Q 1. WHAT IS THE FOREIGN CORRUPT PRACTICES ACT ("FCPA")?

Congress enacted the FCPA to bring a halt to the rampant bribery of foreign government officials. The FCPA has two main areas of focus:

  • Anti-Bribery Provisions: Prohibits the offering or paying of a bribe or anything else of value to a foreign government or political party official in order to obtain or retain business or secure any improper advantage.
  • Books and Records Provisions: Requires companies that trade on U.S. exchanges to make and keep accurate books, records and accounts of all payments and to devise and maintain reasonable internal accounting controls for preventing and detecting FCPA violations.

Q 2. DOES THE FCPA APPLY TO ME?

The FCPA applies to U.S. companies conducting business abroad, most foreign subsidiaries of U.S. companies, U.S. companies seeking to acquire a foreign entity or U.S. companies that employ foreign vendors or agents. Even non-U.S. companies with securities that trade on U.S. exchanges are subject to the FCPA. The FCPA also applies to all U.S. citizens and any resident alien who works for any of the above mentioned companies.

The scope of the anti-bribery provisions of the FCPA is broad. What most would consider normal business entertainment or accommodations may run afoul of the FCPA. Furthermore, companies acquiring even minority positions in another company are expected to perform FCPA due diligence or face potential liability.

Q 3. WHY SHOULD I BE CONCERNED?

In the past few years, there has been a surge in FCPA enforcement and both the Department of Justice and SEC have recently levied significant fines. In 2007, the DOJ and SEC brought a combined 38 FCPA enforcement actions, which was more than double the 15 cases brought in 2006. Recent fines include $44 million levied against Baker Hughes, $28.5 million in the Titan case and $26 million against the Vetco Gray companies. Individuals who violate the FCPA may face a maximum term of imprisonment of 5 years. The Department of Justice and the SEC have recently increased the number of attorneys and investigators dedicated to FCPA enforcement. Given these new resources and record high fines, FCPA enforcement will certainly remain vigorous in 2008 and beyond.

Q 4. WHAT SHOULD I BE LOOKING FOR?

The items listed below do not automatically mean there is an FCPA problem, but they do indicate areas of heightened concern that need to be examined closely.

  • The transaction is in, or involves, a country known for corrupt payments such as China and Nigeria.
  • Your sales representative or agent is requesting an unusually high commission or fee.
  • The entertaining of government officials or their relatives.
  • Unusual contract terms or payment arrangements such as requests for payment in cash, bearer instrument, or "upfront payments".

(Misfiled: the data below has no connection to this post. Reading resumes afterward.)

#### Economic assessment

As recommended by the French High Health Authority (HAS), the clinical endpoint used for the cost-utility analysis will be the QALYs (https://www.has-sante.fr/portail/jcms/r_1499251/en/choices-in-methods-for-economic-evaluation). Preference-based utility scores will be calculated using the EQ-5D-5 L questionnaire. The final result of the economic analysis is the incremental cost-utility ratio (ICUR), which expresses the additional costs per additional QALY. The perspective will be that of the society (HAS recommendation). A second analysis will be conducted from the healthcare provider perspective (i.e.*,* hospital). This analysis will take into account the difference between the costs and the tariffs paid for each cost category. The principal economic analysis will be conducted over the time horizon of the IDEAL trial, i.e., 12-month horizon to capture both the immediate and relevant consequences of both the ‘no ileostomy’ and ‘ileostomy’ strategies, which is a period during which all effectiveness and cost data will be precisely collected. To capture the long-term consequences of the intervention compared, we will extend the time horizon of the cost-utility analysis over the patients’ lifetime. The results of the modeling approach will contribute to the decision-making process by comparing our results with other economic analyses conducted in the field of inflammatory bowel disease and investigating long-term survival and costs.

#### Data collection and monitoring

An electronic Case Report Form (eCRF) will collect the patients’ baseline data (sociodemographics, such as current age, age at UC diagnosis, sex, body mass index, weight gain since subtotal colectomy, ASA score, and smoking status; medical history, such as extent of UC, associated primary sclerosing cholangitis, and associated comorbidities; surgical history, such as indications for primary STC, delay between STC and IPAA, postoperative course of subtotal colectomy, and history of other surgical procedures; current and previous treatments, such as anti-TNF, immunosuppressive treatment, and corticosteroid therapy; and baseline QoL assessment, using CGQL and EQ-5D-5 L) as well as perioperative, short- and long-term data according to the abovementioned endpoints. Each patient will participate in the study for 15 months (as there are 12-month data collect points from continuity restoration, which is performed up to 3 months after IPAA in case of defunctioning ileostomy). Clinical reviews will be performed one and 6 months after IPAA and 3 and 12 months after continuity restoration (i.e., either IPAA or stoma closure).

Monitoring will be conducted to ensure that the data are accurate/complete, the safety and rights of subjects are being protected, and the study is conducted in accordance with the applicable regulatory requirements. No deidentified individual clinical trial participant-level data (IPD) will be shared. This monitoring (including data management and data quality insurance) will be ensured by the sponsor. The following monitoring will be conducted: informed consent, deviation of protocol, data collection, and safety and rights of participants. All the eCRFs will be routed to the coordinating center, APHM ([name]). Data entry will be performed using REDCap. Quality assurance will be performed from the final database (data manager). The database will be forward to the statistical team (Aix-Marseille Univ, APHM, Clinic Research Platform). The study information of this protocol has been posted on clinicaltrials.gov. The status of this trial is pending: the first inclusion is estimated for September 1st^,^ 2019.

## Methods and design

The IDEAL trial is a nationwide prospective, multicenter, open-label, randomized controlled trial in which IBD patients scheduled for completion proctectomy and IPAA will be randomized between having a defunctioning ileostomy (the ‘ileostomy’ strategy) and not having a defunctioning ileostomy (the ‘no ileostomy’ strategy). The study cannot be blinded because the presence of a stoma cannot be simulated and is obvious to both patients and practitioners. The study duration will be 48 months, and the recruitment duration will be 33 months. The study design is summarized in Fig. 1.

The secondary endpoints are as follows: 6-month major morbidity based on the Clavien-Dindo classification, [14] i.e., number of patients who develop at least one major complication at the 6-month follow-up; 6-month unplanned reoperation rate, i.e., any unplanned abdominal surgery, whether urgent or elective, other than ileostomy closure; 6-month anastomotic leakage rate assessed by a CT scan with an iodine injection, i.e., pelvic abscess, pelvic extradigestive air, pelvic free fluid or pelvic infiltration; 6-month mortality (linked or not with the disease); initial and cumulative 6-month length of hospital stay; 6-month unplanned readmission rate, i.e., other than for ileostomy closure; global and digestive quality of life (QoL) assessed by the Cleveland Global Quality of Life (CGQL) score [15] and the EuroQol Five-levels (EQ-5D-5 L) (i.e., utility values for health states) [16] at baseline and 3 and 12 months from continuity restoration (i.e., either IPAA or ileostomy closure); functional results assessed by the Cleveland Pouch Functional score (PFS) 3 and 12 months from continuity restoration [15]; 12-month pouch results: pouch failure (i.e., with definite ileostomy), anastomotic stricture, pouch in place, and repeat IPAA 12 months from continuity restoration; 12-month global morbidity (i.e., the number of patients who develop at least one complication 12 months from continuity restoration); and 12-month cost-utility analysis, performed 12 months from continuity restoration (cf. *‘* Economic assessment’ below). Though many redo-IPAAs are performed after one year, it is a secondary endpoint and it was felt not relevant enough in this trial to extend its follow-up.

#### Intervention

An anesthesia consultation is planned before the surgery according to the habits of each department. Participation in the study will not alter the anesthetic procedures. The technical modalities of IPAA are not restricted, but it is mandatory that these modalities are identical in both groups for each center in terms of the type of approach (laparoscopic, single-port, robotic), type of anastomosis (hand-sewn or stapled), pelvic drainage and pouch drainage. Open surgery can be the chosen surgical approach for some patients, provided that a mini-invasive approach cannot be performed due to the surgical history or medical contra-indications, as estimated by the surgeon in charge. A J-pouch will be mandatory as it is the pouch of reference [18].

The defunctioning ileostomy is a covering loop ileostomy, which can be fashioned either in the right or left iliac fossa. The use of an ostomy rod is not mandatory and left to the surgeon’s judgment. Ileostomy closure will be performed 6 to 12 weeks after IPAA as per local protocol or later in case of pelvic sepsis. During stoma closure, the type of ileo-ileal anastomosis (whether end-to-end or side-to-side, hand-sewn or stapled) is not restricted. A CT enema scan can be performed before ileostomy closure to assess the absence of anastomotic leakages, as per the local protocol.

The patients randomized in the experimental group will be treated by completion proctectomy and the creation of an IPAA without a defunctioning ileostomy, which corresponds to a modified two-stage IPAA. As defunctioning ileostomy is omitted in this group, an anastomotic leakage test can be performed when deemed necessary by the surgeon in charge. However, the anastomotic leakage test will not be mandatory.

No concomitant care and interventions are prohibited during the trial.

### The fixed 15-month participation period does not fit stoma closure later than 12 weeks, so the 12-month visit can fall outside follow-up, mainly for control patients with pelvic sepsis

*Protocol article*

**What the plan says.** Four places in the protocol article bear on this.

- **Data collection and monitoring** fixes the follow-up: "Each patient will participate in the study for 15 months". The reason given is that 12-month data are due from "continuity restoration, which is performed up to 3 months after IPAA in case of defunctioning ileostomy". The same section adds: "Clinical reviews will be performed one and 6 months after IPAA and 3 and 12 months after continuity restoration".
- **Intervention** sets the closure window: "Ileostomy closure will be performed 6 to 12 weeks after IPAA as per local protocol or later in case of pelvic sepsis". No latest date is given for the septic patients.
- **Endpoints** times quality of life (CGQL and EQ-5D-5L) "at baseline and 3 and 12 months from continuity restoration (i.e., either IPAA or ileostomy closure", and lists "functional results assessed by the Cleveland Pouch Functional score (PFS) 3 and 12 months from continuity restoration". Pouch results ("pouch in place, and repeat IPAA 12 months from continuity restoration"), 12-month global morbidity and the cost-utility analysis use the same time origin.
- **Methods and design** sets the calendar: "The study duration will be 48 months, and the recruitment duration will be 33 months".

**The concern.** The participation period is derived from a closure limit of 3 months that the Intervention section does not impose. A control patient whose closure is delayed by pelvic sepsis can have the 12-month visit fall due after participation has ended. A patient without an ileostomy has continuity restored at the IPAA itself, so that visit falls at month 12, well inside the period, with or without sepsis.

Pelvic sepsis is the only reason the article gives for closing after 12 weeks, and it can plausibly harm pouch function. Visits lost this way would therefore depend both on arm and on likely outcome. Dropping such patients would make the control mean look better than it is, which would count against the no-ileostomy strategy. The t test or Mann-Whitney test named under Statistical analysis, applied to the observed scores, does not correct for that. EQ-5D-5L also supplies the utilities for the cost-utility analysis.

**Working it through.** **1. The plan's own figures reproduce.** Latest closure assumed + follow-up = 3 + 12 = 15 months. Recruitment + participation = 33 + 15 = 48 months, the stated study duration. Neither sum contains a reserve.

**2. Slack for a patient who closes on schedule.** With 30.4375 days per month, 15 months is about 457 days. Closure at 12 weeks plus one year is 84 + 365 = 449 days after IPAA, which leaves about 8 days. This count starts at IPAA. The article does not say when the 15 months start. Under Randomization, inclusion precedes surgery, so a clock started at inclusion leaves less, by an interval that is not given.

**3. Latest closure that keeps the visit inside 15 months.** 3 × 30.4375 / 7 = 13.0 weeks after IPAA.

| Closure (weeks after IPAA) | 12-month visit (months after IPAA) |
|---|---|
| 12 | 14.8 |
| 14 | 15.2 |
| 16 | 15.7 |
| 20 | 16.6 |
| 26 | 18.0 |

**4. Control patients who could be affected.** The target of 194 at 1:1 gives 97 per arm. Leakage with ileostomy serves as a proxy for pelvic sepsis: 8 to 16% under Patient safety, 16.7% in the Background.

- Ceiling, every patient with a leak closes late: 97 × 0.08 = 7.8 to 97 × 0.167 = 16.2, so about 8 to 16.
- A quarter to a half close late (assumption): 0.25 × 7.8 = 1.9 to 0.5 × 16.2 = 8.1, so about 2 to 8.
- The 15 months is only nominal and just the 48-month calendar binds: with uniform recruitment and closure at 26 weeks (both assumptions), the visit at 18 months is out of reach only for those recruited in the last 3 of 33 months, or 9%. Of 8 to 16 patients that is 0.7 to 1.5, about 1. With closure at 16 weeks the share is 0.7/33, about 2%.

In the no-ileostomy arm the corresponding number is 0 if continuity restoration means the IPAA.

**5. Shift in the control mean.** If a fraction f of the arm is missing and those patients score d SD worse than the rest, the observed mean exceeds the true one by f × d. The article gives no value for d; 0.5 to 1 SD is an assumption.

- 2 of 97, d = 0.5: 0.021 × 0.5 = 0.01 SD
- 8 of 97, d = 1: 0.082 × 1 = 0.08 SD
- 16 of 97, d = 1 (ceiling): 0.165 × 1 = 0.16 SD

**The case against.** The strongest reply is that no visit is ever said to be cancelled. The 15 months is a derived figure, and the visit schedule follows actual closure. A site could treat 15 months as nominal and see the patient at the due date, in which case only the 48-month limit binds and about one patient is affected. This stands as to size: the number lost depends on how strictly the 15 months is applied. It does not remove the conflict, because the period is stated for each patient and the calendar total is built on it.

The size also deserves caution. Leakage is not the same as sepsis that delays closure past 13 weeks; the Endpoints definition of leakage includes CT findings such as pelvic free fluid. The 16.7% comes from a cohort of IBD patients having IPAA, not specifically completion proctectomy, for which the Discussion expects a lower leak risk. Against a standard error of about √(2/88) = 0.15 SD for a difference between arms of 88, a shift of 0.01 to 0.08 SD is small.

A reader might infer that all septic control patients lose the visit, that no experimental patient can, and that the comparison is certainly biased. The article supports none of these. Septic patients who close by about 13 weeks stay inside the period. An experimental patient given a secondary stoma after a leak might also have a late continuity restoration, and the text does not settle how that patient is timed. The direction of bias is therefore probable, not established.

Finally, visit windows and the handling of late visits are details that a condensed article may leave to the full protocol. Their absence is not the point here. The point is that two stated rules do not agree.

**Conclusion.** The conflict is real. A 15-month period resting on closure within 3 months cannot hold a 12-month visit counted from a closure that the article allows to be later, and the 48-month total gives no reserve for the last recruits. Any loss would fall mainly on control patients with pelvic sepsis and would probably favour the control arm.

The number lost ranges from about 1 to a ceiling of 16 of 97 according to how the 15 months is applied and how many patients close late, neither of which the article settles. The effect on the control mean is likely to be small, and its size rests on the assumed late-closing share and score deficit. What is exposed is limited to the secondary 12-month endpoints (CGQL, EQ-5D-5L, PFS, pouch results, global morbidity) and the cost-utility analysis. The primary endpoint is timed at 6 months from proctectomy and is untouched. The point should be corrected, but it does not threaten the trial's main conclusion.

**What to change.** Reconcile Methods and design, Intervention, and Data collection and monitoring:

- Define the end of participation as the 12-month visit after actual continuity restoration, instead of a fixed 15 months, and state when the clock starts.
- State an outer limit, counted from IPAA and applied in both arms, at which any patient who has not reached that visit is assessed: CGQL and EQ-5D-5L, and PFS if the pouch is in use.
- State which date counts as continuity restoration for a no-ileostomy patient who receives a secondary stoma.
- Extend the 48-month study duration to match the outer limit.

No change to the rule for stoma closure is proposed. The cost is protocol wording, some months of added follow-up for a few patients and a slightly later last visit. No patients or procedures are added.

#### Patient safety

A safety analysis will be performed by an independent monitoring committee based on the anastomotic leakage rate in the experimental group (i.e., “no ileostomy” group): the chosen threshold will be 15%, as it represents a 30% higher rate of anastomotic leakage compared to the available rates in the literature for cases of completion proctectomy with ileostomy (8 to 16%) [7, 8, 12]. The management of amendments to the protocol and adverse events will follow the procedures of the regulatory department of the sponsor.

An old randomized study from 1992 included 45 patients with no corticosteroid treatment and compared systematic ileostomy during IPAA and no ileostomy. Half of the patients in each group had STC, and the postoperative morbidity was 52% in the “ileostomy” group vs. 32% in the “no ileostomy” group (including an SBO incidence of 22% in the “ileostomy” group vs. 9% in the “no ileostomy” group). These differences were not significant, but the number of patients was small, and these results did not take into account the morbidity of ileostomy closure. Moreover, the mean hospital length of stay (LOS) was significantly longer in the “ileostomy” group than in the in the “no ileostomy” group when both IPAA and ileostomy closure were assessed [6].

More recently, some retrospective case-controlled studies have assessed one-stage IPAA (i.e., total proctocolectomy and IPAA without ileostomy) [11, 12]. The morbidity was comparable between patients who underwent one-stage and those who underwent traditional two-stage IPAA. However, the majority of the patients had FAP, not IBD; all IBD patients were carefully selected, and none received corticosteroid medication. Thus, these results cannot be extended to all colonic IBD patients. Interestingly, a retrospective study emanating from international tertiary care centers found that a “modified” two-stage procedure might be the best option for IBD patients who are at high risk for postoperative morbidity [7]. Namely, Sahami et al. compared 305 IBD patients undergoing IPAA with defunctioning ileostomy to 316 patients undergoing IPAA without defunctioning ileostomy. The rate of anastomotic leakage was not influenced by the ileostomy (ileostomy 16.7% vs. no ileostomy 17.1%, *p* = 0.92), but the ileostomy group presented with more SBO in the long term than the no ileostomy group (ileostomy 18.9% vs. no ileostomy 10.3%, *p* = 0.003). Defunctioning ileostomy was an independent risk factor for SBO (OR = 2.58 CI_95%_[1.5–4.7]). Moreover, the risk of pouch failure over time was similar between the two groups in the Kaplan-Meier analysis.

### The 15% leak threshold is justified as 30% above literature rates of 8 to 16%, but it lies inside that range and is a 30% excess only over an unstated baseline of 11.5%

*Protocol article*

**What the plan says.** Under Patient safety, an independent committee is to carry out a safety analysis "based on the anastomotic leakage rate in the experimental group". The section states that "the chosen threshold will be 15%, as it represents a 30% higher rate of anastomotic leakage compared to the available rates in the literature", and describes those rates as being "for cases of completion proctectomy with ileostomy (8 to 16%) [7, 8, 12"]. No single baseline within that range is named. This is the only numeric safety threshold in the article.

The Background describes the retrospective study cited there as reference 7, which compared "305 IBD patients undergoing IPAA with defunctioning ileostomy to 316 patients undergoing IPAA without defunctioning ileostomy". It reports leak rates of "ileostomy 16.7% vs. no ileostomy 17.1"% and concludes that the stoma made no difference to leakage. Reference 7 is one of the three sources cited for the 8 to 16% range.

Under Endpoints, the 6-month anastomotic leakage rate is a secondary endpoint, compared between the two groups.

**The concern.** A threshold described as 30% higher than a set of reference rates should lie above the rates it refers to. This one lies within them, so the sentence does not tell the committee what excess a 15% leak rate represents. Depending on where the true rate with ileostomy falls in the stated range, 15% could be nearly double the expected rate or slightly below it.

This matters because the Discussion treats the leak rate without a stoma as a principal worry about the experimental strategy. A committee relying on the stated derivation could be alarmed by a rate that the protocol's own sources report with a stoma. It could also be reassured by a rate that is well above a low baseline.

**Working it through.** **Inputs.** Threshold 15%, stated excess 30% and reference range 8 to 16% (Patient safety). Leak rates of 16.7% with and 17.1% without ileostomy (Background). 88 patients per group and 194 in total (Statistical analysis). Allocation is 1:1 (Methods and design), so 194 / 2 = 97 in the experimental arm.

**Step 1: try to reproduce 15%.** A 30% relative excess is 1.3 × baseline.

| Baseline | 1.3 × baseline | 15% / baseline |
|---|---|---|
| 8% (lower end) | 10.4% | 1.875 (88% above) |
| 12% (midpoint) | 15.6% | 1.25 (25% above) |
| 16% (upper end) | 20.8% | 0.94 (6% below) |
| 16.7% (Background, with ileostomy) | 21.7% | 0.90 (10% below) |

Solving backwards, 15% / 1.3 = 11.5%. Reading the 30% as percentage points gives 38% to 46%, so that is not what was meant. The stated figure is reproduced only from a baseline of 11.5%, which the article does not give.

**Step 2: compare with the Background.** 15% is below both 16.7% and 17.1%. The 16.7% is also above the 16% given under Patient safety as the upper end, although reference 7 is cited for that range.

• The use of shell companies.
  • The foreign customer’s insistence that a particular agent be used.
  • The role or function of an agent or middleman is not clear.

Q 5. WHAT CAN I DO TO PROTECT MY ORGANIZATION?

Corporations can be found criminally or civilly liable through the acts of an employee or agent, even if that person is acting against company policy. Because any corporation may find itself with a rogue employee or agent, the most effective way for a corporation to avoid or mitigate liability is through a comprehensive and vigorous compliance program.

Any corporation that conducts business with foreign governmental entities should institute such a program in their U.S. and non-U.S. operations to educate the managers and employees about the FCPA and to create and maintain a culture of FCPA compliance.

An effective compliance program is far more than policies in a binder. Effective controls must be designed and maintained. All relevant managers, employees and agents, such as independent sales representatives, must receive regular training. Periodic audits must be conducted, and any violations of the policy or the law should be dealt with appropriately. Finally, a senior manager should have direct responsibility over the program.

Take stock of your internal controls and procedures, including those for your non-U.S. affiliates. Consider an FCPA review of your transactions. Ensure that your organization is tracking, vetting and appropriately monitoring such things as promotional accounts, charitable giving, entertainment expenses, payments to middlemen, agents or distributors outside the United States.

Q 6. WHAT SHOULD I DO IF A POTENTIAL FCPA VIOLATION SURFACES?

An organization’s response must be swift. Retain counsel, preserve all electronic data, ensure that no hard copies of documents are destroyed and conduct a thorough inquiry.

If you discover the potential violation before the government does, you must consider the benefits of voluntary disclosure. Although the FCPA does not mandate disclosure of violations, voluntary disclosures frequently enable the corporation to either avoid prosecution or obtain significant mitigation of civil and criminal penalties. Before a corporation self reports, however, it is crucial that you seek advice of counsel expert in the FCPA.